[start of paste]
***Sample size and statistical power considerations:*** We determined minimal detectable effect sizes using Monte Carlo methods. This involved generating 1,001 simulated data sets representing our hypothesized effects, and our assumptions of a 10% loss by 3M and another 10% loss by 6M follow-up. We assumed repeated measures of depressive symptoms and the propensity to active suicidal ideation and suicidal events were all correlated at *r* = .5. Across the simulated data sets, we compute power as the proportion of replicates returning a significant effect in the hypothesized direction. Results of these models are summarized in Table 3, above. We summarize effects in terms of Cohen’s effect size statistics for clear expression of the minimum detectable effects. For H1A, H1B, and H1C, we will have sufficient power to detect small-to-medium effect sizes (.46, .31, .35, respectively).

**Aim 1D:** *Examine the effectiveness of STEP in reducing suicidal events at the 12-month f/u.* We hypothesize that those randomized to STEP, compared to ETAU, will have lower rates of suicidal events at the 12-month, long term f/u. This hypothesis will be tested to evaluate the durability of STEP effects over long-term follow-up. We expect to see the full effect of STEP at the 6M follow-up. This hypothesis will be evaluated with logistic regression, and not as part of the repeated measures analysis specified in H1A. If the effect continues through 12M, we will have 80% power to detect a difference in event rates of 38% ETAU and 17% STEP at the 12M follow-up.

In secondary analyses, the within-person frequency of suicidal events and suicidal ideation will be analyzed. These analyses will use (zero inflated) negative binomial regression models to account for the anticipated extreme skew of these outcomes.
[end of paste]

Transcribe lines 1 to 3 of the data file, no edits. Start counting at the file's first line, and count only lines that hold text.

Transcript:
***Sample size and statistical power considerations:*** We determined minimal detectable effect sizes using Monte Carlo methods. This involved generating 1,001 simulated data sets representing our hypothesized effects, and our assumptions of a 10% loss by 3M and another 10% loss by 6M follow-up. We assumed repeated measures of depressive symptoms and the propensity to active suicidal ideation and suicidal events were all correlated at *r* = .5. Across the simulated data sets, we compute power as the proportion of replicates returning a significant effect in the hypothesized direction. Results of these models are summarized in Table 3, above. We summarize effects in terms of Cohen’s effect size statistics for clear expression of the minimum detectable effects. For H1A, H1B, and H1C, we will have sufficient power to detect small-to-medium effect sizes (.46, .31, .35, respectively).

**Aim 1D:** *Examine the effectiveness of STEP in reducing suicidal events at the 12-month f/u.* We hypothesize that those randomized to STEP, compared to ETAU, will have lower rates of suicidal events at the 12-month, long term f/u. This hypothesis will be tested to evaluate the durability of STEP effects over long-term follow-up. We expect to see the full effect of STEP at the 6M follow-up. This hypothesis will be evaluated with logistic regression, and not as part of the repeated measures analysis specified in H1A. If the effect continues through 12M, we will have 80% power to detect a difference in event rates of 38% ETAU and 17% STEP at the 12M follow-up.

In secondary analyses, the within-person frequency of suicidal events and suicidal ideation will be analyzed. These analyses will use (zero inflated) negative binomial regression models to account for the anticipated extreme skew of these outcomes.